Fishing Trip
by Tom Lagasse

Packed and wearing our best behavior we take flight in our fern-colored Buick Skylark.

‘Look for a dirt opening,’ my father says, as he points to the river side of the road. There
is no sign to greet you when arriving at Satan’s Kingdom.

Carrying fishing gear, blankets, and a picnic lunch, we careen through a narrow path, as though through an eye of needle, that leads us to a clearing along the river.

The air, moist and sweet, is released from the steady current that sluices over glacial rocks and fallen trees. It caresses us as though welcoming us home.

We breathe deeply and give our tension to the river.

My sister and mother unfold thin blankets and spread them over packed dirt. My father and I bring the fishing gear to the river’s edge.

Like always, my mother sacrifices the most for this day to be possible. She prefers
the safety of four walls and the predictability of Top 40 radio to the outdoors.

Quickly, birdsong and our laughter open her heart like her favorite song.

My father, this was all he ever wanted: to pull his family close and be free
of his sisters, his work, the honey-do list, and his past.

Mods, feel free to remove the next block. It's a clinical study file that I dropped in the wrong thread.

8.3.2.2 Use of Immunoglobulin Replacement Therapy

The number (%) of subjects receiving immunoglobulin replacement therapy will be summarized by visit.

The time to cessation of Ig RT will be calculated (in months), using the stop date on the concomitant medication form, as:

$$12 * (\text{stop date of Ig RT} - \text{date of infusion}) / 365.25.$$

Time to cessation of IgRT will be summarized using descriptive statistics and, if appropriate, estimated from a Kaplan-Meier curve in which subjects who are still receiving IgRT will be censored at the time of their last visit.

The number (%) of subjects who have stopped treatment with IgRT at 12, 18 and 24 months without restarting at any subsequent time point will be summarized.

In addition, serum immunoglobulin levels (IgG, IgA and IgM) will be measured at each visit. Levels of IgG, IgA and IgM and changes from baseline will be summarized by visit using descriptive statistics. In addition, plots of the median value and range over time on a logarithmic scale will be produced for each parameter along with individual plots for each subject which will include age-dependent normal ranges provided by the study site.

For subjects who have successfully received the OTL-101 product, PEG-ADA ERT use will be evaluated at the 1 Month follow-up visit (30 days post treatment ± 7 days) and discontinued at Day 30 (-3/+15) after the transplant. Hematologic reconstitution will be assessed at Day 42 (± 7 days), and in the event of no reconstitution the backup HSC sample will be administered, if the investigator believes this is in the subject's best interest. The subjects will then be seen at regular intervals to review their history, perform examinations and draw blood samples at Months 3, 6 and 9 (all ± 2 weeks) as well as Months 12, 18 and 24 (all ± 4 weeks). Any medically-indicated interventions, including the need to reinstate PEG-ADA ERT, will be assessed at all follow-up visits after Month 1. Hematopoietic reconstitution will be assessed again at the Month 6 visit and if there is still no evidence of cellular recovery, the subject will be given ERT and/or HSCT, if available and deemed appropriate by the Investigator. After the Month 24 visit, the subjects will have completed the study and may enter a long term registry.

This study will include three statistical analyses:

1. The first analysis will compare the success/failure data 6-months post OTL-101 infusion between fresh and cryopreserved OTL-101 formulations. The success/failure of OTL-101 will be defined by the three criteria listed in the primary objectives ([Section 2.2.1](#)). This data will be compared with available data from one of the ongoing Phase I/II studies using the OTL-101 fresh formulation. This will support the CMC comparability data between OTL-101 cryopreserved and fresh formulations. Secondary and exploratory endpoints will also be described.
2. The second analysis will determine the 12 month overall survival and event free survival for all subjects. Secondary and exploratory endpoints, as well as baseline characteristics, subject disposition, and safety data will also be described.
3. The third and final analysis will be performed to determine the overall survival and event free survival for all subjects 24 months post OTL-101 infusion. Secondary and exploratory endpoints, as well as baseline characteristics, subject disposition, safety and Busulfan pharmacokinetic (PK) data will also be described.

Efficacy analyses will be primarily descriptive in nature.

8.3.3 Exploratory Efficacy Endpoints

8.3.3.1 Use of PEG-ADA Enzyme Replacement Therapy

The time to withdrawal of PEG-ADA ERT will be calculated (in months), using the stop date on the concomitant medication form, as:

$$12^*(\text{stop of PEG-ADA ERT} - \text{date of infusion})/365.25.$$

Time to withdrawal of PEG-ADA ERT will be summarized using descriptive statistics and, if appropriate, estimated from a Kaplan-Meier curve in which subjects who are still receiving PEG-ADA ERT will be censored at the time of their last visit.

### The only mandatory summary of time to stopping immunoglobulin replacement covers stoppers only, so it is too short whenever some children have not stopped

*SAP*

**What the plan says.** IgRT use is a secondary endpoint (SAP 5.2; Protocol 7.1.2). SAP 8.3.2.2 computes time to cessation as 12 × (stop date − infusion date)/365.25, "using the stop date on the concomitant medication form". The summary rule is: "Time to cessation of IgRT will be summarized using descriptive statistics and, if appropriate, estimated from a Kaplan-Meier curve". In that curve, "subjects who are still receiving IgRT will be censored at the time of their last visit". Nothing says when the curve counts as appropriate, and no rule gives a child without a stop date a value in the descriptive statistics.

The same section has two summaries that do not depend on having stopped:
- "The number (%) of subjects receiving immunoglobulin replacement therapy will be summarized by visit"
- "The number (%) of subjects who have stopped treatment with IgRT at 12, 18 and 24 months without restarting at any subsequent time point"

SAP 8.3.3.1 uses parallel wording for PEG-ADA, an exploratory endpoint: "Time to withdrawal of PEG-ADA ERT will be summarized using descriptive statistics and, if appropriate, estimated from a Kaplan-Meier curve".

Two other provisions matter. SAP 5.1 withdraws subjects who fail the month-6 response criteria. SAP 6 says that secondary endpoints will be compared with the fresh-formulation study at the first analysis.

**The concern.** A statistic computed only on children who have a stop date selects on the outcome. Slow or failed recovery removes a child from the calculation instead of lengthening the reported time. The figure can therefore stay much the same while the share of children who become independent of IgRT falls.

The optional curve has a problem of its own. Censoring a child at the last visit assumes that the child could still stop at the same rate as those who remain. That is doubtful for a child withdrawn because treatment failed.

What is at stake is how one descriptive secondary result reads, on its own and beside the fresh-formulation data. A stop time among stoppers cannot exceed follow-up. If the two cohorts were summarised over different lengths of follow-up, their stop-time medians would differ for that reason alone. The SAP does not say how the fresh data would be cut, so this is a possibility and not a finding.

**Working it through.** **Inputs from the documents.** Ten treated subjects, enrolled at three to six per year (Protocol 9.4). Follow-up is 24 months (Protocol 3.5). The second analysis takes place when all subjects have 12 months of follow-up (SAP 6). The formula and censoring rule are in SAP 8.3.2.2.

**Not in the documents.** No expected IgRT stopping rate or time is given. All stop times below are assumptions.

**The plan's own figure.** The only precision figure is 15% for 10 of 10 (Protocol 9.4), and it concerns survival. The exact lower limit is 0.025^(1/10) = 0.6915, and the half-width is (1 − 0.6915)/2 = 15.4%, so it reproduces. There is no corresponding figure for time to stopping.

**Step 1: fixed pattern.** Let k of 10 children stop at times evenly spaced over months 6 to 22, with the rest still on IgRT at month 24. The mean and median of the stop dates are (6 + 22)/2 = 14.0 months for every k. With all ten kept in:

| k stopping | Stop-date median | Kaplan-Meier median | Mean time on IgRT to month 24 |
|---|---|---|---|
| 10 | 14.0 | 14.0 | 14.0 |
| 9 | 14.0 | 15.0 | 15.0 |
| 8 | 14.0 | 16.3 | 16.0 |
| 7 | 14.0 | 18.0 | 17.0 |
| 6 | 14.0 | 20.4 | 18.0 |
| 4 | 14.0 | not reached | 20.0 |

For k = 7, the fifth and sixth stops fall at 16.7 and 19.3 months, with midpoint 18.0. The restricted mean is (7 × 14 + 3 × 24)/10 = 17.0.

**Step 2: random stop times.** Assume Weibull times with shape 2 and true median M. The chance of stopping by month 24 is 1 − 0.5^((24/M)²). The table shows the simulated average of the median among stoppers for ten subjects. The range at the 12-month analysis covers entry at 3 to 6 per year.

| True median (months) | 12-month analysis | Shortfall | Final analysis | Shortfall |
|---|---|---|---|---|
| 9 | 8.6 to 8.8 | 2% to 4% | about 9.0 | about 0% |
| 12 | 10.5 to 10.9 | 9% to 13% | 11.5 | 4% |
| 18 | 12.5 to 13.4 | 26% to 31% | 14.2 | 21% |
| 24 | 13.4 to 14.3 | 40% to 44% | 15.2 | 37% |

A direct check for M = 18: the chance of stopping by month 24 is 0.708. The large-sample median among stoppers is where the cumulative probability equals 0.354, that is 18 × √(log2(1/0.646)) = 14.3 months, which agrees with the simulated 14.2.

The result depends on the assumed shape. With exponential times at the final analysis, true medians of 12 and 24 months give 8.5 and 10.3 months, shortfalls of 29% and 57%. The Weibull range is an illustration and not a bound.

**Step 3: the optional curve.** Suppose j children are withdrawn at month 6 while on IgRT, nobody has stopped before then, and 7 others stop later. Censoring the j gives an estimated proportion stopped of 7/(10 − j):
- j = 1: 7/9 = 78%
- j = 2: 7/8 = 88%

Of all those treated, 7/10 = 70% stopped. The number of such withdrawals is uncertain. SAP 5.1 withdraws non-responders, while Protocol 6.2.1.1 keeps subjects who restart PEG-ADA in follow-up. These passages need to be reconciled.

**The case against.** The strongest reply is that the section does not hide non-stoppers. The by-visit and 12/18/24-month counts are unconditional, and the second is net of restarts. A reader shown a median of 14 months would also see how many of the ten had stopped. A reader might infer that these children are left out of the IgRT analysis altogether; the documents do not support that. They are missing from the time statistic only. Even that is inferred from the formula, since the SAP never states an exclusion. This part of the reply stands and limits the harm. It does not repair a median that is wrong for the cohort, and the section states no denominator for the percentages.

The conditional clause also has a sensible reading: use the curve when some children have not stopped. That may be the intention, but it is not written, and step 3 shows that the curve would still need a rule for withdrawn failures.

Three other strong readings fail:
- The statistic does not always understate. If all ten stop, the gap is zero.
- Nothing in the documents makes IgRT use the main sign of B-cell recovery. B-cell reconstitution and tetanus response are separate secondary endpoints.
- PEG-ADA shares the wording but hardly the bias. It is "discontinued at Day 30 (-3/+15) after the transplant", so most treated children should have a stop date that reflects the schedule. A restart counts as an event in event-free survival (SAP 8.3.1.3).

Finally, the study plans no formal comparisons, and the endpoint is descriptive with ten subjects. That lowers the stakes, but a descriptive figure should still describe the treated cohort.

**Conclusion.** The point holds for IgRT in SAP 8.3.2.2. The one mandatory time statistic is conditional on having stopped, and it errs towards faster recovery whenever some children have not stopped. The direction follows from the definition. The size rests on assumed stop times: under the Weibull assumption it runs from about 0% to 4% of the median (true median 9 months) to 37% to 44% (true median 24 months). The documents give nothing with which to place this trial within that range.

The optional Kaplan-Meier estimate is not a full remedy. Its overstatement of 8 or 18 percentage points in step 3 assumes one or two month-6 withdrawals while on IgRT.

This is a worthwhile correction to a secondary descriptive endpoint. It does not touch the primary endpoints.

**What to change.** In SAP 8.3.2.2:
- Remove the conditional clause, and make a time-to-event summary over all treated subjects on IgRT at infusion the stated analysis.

The insouciant river washes over him until he is a trout lifting from the water to find a world existed beyond his own.

Our home is intact, although my sister and I are often divided by specific gender roles.
This was an androgynous day.

She proves to be the better son when she cast her line into the heart
of the river and reels in a trout as she shrieks with delight.

And me? There is no peace that needs to be brokered that day. We eat
bologna sandwiches and watch a metaphor-free river flow.

We never return.

In the half century since, time has stretched this day in all directions,
and I float along it. Unable to help myself, I nibble at this sweet bait.

PAINTING: Two Trout & Reflection by Neil Welliver (1994).

NOTE FROM THE AUTHOR: For over half my life now, I try to write at least five days a week. Inspiration may be immediate whether it’s at a desk or driving, come from responding to poems I read, or ideas that take time to develop and craft. I tend to keep notes and ideas. While I may not use them, it keeps me in a creative frame of mind.


ABOUT THE AUTHOR: Tom Lagasse’s poetry has appeared in numerous anthologies and publications, including three Silver Birch Series. Most recently, a poem appeared in the New Generation Beats Anthology  By day, he writes.  By night, he works with spice. He lives in Bristol, Connecticut. Visit him on Facebook, Instagram, and Twitter, as well as his website,